Steven Wynands, an agent with Virginia-based National Realty, received a call last year from an agent introducing herself before making an offer and trying to convince him that she would be a good agent to work with on a deal. He made a few calls to other agents and discovered she had a reputation for being a nightmare to work with.
Wynands, a former software engineer and senior consultant for Deloitte, was so impressed that agents would share information with him that in January he launched his own peer review system, Peer Reputation, in the Washington, D.C. metro area.
Since then, the service has drawn 83,000 agents and 9,800 brokerages and expanded into Tampa and Orlando, Florida; Virginia Beach, Virginia; and Greenville, South Carolina, the entrepreneur told Inman last week.
“Part of our success is we make it so easy to leave feedback — after every transaction we send an email to the listing agent and the buyer agent and ask did you enjoy working with the other agent,” Wynands said.
The feedback has uncovered more than 48,000 positive real estate agent experiences but also nearly 4,000 negative ones involving 3,000 agents — many of them repeat offenders. To date, the service has tallied information across 388,000 transactions while the number of registered users has grown from 2,900 to 4,100, Wynands said.
With his tech engineering and consultancy background, Wynands said he loves to solve hard problems. He and co-founders — software engineer Steve Mincemoyer and former agent and loan officer Peter Halim — surveyed more than 42,000 real estate agents about their experiences on more than 200,000 transactions.
There is room to detail exactly what an agent did to make them stand out. Wynands cites one example Peer Reputation has on its Kudos Wall — where especially good peer reviews live on the Peer Reputation site — of associate broker Rosa Valenziano from Northrop Realty, a Long & Foster company, who persuaded a title company to open Christmas Eve so that a deal could close and the family could carry on their annual tradition of camping under the Christmas tree in their new home on the night before Christmas.
Negative reviews, which Wynands shared with Inman, show agents who miss deadlines, are unresponsive, don’t communicate, blame others for their shoddy work and force others to pay for things that are their responsibility, among other violations.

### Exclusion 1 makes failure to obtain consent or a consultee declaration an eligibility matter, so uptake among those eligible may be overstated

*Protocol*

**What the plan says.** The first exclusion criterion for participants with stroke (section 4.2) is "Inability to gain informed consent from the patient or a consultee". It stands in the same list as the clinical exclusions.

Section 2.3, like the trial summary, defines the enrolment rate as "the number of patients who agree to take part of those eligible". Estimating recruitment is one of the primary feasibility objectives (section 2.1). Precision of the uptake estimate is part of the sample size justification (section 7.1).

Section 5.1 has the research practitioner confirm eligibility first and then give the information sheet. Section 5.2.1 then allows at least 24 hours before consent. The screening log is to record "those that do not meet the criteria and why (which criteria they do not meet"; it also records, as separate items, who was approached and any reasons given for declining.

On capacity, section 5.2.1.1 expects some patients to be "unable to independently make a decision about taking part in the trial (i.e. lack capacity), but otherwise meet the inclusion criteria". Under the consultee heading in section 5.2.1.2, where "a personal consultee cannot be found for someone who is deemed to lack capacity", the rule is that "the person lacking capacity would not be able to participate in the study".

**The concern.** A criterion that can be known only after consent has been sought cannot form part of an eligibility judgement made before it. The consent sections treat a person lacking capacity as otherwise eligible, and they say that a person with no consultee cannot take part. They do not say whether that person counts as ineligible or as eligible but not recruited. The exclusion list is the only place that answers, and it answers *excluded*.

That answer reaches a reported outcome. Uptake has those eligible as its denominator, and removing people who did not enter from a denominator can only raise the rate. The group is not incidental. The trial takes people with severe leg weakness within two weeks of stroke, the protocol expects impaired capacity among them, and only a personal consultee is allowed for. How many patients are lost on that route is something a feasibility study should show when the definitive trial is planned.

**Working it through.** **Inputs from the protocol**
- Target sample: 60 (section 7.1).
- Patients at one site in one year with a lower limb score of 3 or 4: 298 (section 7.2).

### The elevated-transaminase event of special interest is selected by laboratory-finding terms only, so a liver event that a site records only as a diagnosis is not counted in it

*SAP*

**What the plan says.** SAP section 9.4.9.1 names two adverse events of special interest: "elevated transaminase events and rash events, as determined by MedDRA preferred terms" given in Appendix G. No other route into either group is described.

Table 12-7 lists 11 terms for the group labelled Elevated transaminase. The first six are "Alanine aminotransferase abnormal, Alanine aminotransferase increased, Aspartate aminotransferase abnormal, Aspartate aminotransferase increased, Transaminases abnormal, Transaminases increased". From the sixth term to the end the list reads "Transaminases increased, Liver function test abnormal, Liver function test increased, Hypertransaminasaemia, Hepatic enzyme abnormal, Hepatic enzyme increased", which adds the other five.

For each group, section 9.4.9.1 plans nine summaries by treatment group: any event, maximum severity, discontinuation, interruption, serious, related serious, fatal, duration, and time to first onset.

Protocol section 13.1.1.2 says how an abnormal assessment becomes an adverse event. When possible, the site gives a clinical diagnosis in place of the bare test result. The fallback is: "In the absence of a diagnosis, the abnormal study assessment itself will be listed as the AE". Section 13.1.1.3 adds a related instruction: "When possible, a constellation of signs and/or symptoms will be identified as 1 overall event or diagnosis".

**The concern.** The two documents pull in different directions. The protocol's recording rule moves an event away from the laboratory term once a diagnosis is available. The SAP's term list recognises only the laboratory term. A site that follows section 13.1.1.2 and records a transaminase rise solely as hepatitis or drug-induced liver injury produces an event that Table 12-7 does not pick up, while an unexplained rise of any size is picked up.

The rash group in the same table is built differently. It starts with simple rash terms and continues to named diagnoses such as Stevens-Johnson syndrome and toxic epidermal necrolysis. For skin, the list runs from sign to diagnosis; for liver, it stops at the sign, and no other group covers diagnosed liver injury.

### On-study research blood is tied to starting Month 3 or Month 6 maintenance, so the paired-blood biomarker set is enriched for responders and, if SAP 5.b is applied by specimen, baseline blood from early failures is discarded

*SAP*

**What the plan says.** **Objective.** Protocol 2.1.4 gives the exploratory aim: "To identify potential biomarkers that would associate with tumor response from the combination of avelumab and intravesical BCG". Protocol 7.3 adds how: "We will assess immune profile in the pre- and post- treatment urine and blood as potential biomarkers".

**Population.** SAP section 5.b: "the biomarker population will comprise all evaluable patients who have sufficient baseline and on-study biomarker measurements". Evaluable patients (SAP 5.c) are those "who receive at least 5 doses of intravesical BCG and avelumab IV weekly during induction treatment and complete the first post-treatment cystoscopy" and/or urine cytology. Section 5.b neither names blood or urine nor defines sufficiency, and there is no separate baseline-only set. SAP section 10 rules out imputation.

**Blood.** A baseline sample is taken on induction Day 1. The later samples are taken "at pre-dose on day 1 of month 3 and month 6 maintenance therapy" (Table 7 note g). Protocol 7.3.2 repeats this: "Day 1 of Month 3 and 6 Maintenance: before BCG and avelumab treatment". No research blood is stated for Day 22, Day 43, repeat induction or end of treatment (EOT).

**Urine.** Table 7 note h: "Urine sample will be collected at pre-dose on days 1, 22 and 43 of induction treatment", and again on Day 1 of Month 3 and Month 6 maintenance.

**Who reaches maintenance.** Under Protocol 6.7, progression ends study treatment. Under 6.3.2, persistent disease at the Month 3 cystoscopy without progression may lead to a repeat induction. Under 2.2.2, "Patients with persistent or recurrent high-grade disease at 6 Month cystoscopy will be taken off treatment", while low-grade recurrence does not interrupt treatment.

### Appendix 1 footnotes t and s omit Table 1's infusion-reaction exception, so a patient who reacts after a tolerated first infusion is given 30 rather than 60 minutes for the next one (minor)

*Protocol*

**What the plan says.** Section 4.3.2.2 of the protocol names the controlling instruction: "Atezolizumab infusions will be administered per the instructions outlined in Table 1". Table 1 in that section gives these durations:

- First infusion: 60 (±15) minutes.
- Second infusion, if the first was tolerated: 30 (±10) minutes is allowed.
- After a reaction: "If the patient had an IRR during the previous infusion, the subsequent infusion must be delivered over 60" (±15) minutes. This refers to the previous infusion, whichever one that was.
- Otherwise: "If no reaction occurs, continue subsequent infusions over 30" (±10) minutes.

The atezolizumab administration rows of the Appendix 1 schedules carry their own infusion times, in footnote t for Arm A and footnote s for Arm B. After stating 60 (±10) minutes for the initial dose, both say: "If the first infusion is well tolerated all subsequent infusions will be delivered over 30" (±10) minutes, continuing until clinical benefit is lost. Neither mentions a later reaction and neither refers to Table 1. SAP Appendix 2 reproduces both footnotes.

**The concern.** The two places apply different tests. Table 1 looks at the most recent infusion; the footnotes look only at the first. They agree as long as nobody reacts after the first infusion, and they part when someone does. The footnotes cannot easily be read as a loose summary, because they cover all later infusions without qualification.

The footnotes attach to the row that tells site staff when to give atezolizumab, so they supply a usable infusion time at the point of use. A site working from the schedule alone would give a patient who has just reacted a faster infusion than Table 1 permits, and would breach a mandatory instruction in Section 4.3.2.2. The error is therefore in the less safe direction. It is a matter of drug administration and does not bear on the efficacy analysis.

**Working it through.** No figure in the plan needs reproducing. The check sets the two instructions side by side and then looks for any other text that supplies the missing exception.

The National Realty agent cites a Trulia blog in early 2017 that noted in 2016 that the number of failed transactions had doubled over 2015. Working with a good agent minimizes failed transactions, he said.
The way Peer Reputation works, each agent has his or her own dashboard — profiles and access are based on MLS-registered email — and each brokerage office has its own dashboard. It displays recent activity and the broker/managers can go deeper and get details about agents and feedback. It’s a bit like how Credit Karma tracks your score over time, said the Peer Reputation CEO.
Wynands and his team have given brokers including Re/Max Advantage Maryland, Northrop Realty (Long & Foster) in Maryland and Keller Williams Metro Center in Virginia “demos” of the system and feedback on their agents, good and bad.
“We are not here to bash bad agents,” Wynands said. “This is a profession people use to feed their families. We are basing ratings off of recent performance. Agents have a chance to get better. We are here to help, to give all agents something to strive for. It’s about doing a good job for clients but also to cooperate with other agents.”
Wynands is planning to take the system to other parts of the country. “I want to go where people actively want to make a difference, to raise the bar,” said the CEO.
The agent argues while consumer reviews are nice to have, no one understands the complexities of real estate transactions better than the experts who are managing all the moving parts behind the scenes.
“Checking Zillow reviews is like asking your friend which doctor they go to. Checking Peer Reputation is like asking your doctor who he would go to for surgery,” said Wynands.
The co-founder set up a private Facebook group in May for agents interested in what he is doing. It has attracted 493 members so far.
“We are asking for engagement input from the real estate community,” Wynands said. “We want them to own the process.”